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Calling A Congressional Representative

Posted by on Tuesday, March 14, 2017 in News, The Nation's Health.

Calling your congressional representative and expressing a policy position is one of the easiest ways to directly engage with the policy process, but making the initial call can be daunting and frightening for many people. Not knowing who will answer your call or how receptive the person on the other end of the phone will be can discourage some people from making direct contact with their representatives. To demystify the process, the faculty from The Nation’s Health asked their students to call a U.S. Representative or Senator’s office to discuss a health care or public health issue important to them. While many students were initially intimidated by the process, several students felt satisfied with their experience and more confident in calling a congressional office. Here’s a sampling of what some students had to say about this assignment:

“This assignment really forced me to delve deeper into an issue and consider both sides. I found that it was quite easy to reach a representative, and I look forward to doing it again in the future. My letter may not have made much difference, but I hope that I am now at least a tally mark on a list, keeping track of what constituents say.”
Megan Lee (Senior)
Biological Sciences & History of Art

“Representatives and senators serve us, their constituents, and from my experience, they are accessible, approachable, and willing to listen to different beliefs. It sounds intimidating at first to reach out to someone in a position of power, but just like it can be nerve-wracking to walk into a professor’s office for the first time or to walk into an interview, thinking about the act is much more daunting than the act itself. My nerves were instantly calmed when I realized how easy it was to contact my representative’s office and how friendly staffers are when communicating with constituents.”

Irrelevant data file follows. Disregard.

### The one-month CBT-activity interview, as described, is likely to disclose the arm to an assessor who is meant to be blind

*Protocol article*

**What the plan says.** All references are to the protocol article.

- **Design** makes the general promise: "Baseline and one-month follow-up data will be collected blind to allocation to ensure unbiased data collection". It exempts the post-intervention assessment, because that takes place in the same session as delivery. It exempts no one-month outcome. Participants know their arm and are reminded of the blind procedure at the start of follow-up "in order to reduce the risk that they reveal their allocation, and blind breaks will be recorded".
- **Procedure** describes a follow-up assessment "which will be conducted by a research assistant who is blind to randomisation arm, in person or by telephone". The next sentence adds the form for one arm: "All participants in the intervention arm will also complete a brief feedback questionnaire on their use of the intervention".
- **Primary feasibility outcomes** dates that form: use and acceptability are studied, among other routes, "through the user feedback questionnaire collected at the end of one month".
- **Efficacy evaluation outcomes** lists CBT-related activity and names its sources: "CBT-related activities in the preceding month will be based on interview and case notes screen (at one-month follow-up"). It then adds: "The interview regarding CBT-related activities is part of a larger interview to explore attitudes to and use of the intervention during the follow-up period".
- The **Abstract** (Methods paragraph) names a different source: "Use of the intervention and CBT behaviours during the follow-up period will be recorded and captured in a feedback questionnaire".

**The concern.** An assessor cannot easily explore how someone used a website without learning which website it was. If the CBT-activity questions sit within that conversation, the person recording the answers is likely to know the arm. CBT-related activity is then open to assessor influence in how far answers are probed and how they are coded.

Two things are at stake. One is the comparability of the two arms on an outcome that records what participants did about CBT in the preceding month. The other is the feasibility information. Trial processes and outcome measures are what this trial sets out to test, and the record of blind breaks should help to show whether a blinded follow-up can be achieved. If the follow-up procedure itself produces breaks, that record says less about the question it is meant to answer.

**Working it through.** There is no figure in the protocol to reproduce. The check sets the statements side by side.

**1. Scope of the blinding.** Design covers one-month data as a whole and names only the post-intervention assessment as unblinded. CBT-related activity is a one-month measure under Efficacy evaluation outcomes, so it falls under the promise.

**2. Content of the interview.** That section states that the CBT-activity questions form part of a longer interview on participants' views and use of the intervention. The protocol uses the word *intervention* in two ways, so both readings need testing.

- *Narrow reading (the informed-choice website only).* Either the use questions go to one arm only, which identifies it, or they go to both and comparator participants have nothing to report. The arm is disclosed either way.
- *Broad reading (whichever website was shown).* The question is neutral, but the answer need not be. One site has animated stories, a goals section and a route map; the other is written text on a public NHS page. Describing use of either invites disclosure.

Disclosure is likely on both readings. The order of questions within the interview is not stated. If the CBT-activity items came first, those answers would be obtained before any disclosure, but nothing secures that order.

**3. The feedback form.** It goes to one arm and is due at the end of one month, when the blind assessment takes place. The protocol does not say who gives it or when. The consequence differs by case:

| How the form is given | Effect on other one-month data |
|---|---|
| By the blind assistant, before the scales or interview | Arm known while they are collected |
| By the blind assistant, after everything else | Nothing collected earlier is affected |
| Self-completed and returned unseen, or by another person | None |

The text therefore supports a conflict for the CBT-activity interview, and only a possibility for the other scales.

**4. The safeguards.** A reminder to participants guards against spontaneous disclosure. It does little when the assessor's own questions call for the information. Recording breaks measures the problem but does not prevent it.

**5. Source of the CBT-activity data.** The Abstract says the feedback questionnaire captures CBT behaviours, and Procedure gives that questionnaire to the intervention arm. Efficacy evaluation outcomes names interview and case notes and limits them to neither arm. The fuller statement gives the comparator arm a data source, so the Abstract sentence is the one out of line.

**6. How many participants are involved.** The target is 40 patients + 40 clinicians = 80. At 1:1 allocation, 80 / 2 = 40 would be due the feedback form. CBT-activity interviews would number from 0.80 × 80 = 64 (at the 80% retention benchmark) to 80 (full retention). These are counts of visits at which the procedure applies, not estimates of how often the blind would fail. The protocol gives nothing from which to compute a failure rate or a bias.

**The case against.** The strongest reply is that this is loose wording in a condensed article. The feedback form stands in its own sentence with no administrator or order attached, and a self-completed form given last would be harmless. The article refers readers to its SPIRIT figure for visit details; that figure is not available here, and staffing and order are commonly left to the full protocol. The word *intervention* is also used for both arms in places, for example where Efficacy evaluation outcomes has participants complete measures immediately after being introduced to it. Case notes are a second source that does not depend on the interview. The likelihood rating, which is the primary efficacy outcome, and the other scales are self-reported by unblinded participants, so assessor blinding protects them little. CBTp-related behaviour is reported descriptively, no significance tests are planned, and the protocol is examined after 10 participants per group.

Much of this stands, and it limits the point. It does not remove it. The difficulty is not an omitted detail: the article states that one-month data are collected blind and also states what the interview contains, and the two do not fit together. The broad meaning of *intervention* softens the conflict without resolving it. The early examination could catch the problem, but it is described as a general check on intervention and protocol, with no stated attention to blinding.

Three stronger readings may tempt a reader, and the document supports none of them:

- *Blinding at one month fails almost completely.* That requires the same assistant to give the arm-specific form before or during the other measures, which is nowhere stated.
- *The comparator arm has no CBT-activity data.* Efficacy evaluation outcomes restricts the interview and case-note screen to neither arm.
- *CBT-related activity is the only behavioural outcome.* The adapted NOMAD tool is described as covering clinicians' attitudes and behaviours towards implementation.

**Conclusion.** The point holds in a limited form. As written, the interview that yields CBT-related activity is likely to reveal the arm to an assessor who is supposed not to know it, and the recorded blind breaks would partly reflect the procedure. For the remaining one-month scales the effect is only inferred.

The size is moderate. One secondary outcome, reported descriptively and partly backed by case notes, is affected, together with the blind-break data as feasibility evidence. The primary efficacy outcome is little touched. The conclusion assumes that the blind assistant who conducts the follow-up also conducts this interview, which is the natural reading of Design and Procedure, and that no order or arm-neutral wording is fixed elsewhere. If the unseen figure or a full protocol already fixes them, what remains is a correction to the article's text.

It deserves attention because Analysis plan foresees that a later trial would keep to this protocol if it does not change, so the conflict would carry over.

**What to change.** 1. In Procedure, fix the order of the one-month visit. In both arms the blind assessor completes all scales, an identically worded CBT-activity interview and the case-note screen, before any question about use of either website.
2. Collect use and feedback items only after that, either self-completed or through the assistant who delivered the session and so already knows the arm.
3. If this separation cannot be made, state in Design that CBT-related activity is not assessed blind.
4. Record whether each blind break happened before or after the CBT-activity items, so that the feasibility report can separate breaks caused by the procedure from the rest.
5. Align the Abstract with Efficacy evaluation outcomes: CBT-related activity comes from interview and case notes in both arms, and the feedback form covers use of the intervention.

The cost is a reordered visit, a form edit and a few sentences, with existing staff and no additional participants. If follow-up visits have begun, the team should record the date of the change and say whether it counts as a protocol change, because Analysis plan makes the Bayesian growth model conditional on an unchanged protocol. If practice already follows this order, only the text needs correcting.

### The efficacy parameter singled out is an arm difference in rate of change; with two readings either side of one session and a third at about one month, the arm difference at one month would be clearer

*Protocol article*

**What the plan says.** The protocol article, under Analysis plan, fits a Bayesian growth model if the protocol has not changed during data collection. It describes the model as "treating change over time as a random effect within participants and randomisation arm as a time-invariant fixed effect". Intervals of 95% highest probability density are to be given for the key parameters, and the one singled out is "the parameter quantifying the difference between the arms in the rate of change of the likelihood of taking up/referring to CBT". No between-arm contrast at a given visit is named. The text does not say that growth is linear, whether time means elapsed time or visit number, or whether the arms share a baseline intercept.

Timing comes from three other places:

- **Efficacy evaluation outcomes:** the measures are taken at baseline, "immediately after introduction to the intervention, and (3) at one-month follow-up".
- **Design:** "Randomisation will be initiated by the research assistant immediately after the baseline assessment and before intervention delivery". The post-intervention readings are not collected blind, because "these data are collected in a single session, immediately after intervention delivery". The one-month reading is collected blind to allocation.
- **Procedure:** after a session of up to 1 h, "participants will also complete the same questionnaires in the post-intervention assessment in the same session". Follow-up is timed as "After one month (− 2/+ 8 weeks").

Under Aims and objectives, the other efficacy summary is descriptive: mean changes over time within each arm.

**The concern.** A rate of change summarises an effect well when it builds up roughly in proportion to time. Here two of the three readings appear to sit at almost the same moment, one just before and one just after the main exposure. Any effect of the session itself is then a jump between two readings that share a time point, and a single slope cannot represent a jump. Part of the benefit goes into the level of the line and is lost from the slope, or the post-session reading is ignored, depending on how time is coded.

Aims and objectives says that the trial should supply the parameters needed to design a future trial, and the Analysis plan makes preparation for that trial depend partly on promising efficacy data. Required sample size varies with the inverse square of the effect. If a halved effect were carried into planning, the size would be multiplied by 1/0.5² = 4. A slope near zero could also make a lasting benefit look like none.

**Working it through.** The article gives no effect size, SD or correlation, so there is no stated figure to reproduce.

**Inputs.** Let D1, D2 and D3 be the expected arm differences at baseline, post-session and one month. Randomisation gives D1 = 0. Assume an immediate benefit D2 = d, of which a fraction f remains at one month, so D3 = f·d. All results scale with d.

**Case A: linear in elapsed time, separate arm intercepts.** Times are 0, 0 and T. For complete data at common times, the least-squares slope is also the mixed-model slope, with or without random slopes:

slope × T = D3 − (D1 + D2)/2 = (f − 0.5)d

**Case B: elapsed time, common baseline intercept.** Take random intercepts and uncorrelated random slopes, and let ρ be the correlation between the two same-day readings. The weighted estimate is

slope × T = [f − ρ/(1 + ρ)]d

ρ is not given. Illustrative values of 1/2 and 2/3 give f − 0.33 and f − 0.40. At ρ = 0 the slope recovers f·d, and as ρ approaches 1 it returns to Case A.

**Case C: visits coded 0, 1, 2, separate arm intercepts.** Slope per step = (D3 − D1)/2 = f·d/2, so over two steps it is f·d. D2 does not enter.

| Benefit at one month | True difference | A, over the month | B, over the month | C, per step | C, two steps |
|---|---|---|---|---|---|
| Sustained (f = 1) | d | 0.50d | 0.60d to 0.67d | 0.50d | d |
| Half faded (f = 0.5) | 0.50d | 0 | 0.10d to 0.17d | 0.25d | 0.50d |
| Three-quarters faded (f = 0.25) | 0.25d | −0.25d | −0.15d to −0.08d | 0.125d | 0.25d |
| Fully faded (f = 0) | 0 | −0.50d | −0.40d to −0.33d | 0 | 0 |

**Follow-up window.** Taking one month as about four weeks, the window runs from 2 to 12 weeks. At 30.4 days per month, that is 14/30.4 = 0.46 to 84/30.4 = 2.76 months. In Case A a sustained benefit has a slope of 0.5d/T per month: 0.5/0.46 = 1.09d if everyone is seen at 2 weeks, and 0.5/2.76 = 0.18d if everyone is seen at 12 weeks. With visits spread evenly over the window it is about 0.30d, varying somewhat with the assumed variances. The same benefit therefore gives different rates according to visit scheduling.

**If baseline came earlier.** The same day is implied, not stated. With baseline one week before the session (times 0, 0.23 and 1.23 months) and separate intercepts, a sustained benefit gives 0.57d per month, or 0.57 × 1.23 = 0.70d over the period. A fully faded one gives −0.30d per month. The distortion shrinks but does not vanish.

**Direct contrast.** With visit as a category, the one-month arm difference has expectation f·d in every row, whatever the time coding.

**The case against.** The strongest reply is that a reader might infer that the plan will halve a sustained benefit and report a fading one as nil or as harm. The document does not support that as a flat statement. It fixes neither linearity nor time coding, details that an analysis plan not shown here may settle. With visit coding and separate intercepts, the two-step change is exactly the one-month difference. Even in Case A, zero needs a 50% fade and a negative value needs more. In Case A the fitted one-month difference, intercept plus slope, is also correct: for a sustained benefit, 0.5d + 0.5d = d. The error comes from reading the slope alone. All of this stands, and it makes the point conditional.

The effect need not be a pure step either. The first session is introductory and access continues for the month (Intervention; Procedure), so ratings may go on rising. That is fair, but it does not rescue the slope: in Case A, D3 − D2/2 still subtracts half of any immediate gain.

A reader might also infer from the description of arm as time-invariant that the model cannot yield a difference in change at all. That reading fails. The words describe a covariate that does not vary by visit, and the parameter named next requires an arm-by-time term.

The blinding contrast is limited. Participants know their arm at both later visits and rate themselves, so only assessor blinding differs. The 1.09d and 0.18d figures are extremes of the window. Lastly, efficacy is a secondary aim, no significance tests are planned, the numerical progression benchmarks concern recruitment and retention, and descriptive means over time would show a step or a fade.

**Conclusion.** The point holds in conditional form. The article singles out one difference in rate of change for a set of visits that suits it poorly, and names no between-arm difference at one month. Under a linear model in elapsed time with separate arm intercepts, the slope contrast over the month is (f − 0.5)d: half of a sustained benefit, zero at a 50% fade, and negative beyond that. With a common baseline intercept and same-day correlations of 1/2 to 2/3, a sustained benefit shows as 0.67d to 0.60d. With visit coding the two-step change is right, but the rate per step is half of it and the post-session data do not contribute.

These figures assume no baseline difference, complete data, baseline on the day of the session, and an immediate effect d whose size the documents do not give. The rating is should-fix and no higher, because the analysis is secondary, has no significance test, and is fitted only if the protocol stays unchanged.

Chelsea Jones (Senior)
Economics & Medicine, Health & Society

“I am so grateful for this exercise. It forced me out of my comfort zone and to take direct action on matters personally important to me. Since making my first call, I’ve contacted my representative several times about other issues. I was also home over the weekend, and I encouraged my parents and siblings to give it a try.”
Alexi Blair (Graduate Student)
Medicine, Health & Society

“I first attempted to contact my representative by phone. There was no answer. Admittedly, I breathed a small sigh of relief. However, having put the time into learning about my representative’s positions, I called again. The staffer let me get through everything I was hoping to get across. I feel satisfied with my first attempt to contact a representative, and I now know that it is something I can do.”
Reid McCallister (Senior)
Biomedical Engineering

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